But even with encrypted messaging applications backed by Facebook and other Western technology companies, we still used burner phones to sign up as we were afraid that eventually companies behind the service would hand over the control of the user data to Chinese authorities — just as Apple did in February, when it agreed to house all Chinese users’ data locally.
The consequences if our identities got out could be dire. Organizing a campaign that questions the fundamental legitimacy of China’s top leader is a punishable crime in China. Citing the designated charge of “inciting subversion of state power,” Chinese authorities can arrest and prosecute citizens who dare to disagree without due process — and that would include us, although the protest took place thousands of miles away from home.
As we publicized the campaign, we encouraged potential participants to put up the posters under cover of darkness and to wear masks in order to protect their own identities as well. We have learned from previous incidents that the Chinese community abroad is unlikely to support dissident speech — and that some Chinese student groups even effectively serve as watchdogs for the motherland on foreign campuses. Many Chinese students remember the Shuping Yang incident in May 2017. An undergraduate student at the University of Maryland, Yang criticized environmental problems in China and praised democratic values during her commencement speech. Her speech was recorded, put online, and went viral in China. Chinese state media labeled her speech as “anti-China,” and angry netizens dug up her parents’ address and posted it online. Throughout the incident, the Chinese Students and Scholars Association (CSSA) at the university did not provide any support to Yang. Rather, the CSSA denounced her speech as “intolerable” and questioned her real motives. Yang eventually posted an apology on Chinese social media. In 2008, a Duke University student named Grace Wang attempted to mediate between pro-Tibet and pro-Beijing student protesters and was subsequently attacked on the Chinese-language internet; she received violent threats, and her parents back in China went into hiding.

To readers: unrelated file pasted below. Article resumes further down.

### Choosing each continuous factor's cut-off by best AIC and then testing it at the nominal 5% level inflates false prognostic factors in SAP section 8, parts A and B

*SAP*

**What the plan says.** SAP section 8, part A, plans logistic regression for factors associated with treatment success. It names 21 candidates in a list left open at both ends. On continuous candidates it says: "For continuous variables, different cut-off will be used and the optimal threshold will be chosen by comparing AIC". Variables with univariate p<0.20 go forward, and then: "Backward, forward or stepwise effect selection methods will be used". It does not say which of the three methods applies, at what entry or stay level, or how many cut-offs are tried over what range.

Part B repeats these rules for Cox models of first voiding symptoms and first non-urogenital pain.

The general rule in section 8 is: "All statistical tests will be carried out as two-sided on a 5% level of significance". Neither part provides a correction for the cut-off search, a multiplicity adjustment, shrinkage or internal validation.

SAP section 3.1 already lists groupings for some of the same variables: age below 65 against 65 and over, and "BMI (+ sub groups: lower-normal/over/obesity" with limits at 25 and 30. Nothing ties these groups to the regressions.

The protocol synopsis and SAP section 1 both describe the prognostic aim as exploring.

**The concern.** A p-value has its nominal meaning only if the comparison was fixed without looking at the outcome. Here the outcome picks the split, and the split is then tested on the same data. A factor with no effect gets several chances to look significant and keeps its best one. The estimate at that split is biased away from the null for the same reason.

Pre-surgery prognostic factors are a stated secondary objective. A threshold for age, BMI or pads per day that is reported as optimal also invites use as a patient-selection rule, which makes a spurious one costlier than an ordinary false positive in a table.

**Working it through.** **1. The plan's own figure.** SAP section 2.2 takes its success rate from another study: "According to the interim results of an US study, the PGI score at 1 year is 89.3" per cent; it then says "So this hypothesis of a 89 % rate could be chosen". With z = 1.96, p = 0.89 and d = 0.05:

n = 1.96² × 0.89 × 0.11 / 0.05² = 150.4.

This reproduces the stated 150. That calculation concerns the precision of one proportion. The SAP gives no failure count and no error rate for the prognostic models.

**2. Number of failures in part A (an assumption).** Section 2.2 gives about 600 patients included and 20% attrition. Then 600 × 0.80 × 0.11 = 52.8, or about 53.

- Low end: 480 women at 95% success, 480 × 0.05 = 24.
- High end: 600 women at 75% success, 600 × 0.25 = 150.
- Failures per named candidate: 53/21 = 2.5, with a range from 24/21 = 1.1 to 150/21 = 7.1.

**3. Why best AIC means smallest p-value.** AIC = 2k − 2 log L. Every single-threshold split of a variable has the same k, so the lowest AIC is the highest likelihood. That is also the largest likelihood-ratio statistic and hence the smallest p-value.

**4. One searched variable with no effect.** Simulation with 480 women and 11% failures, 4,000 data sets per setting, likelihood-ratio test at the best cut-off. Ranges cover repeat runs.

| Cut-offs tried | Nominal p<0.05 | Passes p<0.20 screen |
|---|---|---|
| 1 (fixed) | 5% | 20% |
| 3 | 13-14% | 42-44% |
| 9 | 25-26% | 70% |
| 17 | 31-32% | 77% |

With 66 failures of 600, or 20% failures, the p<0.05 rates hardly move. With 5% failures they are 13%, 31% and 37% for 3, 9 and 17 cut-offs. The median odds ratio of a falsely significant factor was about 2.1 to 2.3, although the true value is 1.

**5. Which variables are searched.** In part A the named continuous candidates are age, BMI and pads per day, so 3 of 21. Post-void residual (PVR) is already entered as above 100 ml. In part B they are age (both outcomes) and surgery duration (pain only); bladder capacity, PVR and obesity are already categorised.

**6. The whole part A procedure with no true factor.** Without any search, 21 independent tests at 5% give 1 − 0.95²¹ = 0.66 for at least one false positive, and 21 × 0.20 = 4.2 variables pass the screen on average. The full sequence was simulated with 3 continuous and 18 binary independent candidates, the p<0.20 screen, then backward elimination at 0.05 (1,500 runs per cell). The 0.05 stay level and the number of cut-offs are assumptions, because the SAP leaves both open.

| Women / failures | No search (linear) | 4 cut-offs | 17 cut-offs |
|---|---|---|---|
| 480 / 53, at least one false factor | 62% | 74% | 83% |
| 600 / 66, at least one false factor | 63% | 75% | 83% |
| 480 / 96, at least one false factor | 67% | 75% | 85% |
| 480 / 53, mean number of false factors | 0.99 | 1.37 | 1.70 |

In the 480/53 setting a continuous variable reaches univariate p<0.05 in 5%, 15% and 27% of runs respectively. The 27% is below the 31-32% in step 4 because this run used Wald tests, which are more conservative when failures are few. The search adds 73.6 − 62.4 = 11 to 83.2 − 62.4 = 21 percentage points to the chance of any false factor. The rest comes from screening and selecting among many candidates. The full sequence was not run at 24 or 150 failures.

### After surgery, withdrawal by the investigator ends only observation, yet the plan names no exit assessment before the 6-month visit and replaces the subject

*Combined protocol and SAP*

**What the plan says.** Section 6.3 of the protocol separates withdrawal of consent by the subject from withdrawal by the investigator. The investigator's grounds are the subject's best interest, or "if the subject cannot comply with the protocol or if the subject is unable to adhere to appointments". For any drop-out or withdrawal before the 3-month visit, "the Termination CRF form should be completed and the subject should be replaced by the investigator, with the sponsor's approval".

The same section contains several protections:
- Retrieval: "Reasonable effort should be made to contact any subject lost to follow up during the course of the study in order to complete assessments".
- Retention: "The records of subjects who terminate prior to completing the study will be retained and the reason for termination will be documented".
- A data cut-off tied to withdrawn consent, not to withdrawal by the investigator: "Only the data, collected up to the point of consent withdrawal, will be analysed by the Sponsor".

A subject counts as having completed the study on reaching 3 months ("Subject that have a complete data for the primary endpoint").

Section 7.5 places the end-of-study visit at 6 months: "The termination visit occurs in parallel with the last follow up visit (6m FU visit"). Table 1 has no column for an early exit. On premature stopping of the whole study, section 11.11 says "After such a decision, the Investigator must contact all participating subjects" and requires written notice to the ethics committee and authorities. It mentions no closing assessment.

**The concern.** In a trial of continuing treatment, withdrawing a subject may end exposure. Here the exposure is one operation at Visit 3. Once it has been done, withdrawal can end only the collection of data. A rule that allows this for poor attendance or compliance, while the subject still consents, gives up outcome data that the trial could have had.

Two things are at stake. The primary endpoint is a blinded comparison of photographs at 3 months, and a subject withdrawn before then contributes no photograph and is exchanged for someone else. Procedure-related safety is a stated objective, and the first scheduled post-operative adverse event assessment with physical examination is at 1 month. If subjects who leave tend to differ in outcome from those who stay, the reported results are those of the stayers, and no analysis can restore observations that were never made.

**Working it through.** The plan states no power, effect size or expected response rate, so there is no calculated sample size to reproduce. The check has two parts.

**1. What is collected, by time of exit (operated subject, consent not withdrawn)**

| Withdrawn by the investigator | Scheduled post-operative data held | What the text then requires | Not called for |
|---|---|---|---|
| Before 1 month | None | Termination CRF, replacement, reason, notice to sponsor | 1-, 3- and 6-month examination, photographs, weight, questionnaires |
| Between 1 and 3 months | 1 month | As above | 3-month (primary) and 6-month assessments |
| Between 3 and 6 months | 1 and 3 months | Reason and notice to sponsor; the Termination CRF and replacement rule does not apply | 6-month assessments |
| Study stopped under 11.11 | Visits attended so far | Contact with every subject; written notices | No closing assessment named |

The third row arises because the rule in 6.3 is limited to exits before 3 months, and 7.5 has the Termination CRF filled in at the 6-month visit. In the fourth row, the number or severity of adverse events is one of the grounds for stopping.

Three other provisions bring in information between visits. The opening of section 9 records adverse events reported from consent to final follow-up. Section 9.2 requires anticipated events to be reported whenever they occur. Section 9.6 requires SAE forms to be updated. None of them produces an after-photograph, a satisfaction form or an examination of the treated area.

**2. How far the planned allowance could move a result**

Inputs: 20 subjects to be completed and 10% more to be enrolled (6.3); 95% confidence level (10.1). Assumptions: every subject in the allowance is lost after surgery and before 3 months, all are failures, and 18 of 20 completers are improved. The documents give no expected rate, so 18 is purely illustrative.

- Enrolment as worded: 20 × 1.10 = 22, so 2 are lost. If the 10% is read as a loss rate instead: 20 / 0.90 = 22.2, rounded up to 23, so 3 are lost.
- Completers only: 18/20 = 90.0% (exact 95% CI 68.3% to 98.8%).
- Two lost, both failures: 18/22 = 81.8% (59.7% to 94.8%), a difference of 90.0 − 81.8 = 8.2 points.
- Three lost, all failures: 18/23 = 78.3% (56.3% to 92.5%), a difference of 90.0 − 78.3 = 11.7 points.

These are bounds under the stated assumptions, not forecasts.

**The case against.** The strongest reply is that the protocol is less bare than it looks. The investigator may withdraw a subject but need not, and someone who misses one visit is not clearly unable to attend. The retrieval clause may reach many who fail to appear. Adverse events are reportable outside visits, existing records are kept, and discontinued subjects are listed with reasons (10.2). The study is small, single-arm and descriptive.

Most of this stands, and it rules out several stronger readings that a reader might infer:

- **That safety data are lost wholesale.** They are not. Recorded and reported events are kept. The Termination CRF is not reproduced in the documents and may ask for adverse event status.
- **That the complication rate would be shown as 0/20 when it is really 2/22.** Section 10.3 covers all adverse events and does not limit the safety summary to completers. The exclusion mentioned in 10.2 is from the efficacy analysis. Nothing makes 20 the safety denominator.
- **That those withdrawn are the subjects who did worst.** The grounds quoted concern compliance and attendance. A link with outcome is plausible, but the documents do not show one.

As more and more schools joined the campaign, our Twitter account started to garner attention — both wanted and unwanted. On the one hand, we tried to discourage students in mainland China from participating. With the help of deep learning and artificial intelligence, the government has put into place sweeping public surveillance technology.
We also faced a barrage of phishing attempts. Every day, we received dubious password reset requests in the inboxes of each campaign-related account: Twitter, Facebook, Gmail, even the Dropbox account we used to host our posters for download. Some of these were from unknown parties, claiming that our Twitter account was blocked and inviting us to click on the “unlock” button. Other, more subtle attempts would appear as emails from potential campaign participants — but instead of sending a picture of the posters they put up on campus, as we requested from all our participants, a suspicious link was included.
Despite the risks that every participant faced, the support we received greatly exceeded our expectation. One participant at the University of California, Irvine sent a moving message: “I struggled for a while about whether to put those posters up because I was worried that I might get caught by someone who disagrees with my action. Yet, Martin Luther King Jr. once said, ‘Our lives begin to end the day we become silent about things that matter.’ So I decided to take the risks because what Xi did is absolutely wrong, and people are being silent for too long. I hope this can make a difference and pray that things will get better.”
When we put up posters at UC San Diego on that cold early spring night, we hoped it would be a small rebellion, a personal farewell to the ideology of party supremacy we were raised to believe. It turns out we are not alone.